Fires are common in grassland regions of the world, and the frequency and severity of fire is linked to climate-driven changes in fuel loads. Western Mongolia is dominated by grasslands but the fire history of this region is largely unknown. We reconstructed modern fire (48 lakes) and historical fires (9 lakes) using sediment charcoal. Modern fuel loads were estimated using a combination of clipped plots, satellite-based estimates of annual aboveground net primary productivity (NPP) and NPP modeled from annual temperature and precipitation. Loss-on-ignition and environmental magnetics of lake sediments were analyzed as proxies for climate. We found little evidence for modern or historical fire in the landscape, as charcoal was absent from the surface sediments of 34 of 48 lakes. Charcoal influxes were uniformly low, averaging from 0.002 to 0.028 mm2/cm2 per yr, over the past 1200 years at nine lakes, and the past 6000ĝ€"5000 years at two of the lakes with longer sediment records. In the modern landscape, livestock grazing has eliminated most of the fuels necessary to carry a fire, as measured fuel loads (27.3±4.9 g/m2) were only ∼20% of aboveground annual NPP estimated using MODIS Imagery or modeled from climate data. The historical absence of fire may indicate a longer history of intensive grazing than sometimes assumed, and cultural prohibitions against burning may also play a role. Regional summary indicated a >50% decrease in charcoal influxes since AD 1600 at most sites which may be related to lower temperatures or greater aridity during the 'Little Ice Age'. Alternatively this decrease in charcoal influxes may reflect increases in livestock numbers or increased local concentrations because of restrictions on the movement of animals coincident with the establishment of Manchu rule in the late seventeenth century.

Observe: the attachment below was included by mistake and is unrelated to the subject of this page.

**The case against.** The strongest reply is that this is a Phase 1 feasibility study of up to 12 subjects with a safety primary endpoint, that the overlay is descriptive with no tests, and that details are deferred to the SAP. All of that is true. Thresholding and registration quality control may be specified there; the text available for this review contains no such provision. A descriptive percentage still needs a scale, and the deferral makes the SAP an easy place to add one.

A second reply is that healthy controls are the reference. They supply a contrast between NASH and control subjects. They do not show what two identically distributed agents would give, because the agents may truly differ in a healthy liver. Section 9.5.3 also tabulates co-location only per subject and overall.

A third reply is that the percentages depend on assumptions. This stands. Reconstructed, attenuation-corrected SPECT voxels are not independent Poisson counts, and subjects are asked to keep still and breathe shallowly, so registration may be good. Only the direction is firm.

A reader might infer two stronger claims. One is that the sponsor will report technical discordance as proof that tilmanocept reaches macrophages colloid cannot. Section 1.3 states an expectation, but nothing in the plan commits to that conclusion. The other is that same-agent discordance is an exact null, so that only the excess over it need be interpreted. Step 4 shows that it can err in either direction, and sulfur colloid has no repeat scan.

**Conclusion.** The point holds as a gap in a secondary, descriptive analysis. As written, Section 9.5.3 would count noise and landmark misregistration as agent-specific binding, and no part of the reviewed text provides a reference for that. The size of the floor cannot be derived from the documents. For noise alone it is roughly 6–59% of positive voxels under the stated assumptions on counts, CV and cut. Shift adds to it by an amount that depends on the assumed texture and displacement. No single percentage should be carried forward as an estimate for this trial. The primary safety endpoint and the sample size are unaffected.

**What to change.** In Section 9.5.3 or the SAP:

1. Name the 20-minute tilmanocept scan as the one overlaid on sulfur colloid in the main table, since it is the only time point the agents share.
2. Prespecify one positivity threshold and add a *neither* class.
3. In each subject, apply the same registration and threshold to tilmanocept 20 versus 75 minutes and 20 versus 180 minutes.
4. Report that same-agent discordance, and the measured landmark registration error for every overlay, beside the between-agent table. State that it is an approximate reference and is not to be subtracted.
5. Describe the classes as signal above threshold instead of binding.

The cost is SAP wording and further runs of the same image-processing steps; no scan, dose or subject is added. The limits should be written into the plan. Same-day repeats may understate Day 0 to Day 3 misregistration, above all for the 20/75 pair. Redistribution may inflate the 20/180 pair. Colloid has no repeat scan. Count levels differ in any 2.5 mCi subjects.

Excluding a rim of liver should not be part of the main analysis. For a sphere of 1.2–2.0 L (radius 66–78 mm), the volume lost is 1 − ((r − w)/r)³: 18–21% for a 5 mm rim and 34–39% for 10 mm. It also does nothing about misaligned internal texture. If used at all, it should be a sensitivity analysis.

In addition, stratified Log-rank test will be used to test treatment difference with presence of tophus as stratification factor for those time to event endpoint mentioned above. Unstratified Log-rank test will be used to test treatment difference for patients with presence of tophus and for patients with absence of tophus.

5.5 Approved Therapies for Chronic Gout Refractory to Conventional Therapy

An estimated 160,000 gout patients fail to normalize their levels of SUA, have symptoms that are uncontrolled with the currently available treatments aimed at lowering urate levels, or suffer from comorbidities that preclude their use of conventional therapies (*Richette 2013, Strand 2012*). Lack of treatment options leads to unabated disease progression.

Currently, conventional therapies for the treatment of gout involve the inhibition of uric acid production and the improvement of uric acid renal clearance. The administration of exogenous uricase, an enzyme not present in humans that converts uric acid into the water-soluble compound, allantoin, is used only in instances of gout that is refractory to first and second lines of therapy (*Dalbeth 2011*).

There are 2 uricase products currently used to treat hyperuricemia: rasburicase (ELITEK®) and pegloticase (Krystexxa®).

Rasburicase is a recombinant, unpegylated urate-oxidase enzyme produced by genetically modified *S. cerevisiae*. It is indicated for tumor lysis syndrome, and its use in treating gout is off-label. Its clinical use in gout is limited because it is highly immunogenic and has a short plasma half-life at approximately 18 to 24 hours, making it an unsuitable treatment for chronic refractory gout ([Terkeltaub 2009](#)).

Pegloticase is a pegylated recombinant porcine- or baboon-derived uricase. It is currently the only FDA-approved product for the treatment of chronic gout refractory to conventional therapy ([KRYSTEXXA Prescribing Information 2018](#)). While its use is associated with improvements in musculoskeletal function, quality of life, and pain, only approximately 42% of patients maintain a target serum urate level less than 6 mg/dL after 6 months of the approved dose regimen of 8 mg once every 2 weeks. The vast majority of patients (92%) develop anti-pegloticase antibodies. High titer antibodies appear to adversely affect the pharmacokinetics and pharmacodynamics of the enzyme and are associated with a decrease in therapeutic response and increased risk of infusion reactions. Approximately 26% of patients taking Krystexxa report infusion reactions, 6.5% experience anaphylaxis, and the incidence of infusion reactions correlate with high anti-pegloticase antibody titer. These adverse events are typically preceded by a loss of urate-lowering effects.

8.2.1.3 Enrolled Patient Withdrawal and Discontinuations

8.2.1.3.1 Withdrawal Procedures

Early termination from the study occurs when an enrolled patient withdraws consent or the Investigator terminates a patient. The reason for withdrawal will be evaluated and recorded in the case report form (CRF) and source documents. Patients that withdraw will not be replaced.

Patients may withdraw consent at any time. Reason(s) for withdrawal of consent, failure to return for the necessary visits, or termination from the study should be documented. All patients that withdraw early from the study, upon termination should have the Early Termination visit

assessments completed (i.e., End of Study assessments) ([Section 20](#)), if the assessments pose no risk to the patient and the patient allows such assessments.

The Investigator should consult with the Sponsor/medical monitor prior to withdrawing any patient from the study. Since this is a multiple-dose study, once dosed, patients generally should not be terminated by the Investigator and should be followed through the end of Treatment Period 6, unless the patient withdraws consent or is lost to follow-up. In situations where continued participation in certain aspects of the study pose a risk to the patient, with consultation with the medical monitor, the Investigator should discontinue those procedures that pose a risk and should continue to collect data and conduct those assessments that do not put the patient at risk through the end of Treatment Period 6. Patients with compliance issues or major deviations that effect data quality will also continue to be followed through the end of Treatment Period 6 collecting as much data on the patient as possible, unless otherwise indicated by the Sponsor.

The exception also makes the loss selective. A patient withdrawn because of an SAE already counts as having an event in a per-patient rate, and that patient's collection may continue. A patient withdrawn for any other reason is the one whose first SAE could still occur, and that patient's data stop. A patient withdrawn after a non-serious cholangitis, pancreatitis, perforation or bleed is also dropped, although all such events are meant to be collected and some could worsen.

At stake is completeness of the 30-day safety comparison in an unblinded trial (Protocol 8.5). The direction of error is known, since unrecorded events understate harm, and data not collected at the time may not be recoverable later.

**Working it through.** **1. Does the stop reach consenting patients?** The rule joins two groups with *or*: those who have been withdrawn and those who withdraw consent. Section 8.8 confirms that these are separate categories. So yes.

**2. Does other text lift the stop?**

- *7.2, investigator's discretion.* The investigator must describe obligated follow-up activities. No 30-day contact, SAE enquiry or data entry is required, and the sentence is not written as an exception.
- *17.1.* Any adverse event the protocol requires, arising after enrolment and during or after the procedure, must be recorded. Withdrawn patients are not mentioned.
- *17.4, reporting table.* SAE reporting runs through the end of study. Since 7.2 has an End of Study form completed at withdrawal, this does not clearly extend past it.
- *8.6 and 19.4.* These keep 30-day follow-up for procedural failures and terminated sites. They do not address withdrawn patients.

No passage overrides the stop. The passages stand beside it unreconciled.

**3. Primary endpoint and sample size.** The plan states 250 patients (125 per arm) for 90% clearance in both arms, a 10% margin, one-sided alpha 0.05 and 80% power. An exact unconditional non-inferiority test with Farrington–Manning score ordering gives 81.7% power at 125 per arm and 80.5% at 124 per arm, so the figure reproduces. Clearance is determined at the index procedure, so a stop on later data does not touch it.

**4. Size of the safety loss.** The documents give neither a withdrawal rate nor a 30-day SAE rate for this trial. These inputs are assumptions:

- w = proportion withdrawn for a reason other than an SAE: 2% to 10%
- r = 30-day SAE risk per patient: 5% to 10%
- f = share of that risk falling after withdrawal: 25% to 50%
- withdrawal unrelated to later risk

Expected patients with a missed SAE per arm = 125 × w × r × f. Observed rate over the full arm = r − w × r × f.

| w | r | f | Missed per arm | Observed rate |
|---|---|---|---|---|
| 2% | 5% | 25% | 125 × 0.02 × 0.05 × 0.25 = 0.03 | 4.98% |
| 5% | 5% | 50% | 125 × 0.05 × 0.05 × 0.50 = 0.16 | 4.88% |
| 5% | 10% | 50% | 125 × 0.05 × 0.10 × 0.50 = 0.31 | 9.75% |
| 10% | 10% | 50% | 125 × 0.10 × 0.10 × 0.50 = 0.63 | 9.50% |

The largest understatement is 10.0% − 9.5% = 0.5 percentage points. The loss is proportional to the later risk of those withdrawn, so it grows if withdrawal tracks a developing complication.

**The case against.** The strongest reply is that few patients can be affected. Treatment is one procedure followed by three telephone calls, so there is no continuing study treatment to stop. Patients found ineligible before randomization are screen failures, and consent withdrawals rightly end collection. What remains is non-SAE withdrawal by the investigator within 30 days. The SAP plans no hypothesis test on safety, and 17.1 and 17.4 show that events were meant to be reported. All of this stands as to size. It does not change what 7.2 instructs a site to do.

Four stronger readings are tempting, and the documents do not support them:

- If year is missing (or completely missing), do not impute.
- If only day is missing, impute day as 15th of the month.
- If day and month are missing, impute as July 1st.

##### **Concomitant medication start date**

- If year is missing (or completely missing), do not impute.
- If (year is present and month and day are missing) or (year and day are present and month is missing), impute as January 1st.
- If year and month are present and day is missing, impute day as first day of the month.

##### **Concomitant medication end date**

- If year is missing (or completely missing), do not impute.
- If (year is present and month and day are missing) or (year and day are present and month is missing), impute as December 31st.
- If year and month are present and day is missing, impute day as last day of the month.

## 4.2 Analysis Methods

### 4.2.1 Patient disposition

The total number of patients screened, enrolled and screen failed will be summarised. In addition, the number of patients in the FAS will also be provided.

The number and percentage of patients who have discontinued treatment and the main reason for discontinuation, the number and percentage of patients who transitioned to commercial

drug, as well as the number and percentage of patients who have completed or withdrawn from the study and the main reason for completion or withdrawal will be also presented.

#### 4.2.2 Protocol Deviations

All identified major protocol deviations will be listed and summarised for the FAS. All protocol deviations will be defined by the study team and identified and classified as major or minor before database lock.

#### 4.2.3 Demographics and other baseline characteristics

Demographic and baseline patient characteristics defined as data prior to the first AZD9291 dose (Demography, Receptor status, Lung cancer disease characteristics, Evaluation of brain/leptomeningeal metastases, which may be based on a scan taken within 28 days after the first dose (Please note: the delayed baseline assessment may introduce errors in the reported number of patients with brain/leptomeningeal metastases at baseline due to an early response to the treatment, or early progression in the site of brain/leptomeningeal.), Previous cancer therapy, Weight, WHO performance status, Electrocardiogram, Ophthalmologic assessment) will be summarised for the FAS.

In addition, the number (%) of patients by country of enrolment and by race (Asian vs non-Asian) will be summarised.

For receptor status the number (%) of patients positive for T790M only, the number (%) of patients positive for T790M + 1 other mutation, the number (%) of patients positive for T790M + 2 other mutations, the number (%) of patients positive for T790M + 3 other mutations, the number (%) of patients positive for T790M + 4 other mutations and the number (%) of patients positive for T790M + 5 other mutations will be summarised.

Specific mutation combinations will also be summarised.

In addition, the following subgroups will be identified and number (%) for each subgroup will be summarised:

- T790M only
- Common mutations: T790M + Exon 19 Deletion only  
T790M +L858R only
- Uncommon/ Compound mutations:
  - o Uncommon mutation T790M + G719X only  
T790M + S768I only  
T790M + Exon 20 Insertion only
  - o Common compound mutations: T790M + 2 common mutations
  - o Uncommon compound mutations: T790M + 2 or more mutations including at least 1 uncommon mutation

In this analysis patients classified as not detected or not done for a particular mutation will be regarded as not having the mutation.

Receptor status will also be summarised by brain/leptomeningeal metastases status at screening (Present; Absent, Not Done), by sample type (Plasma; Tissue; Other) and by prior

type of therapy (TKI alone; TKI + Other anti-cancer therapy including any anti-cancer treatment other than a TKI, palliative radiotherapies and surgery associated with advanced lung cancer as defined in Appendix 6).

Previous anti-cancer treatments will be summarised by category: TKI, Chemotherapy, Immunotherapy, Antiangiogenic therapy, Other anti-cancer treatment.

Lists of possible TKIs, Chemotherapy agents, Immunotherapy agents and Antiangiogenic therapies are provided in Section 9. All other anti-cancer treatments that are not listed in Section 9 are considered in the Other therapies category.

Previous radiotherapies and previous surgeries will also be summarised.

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- Fire history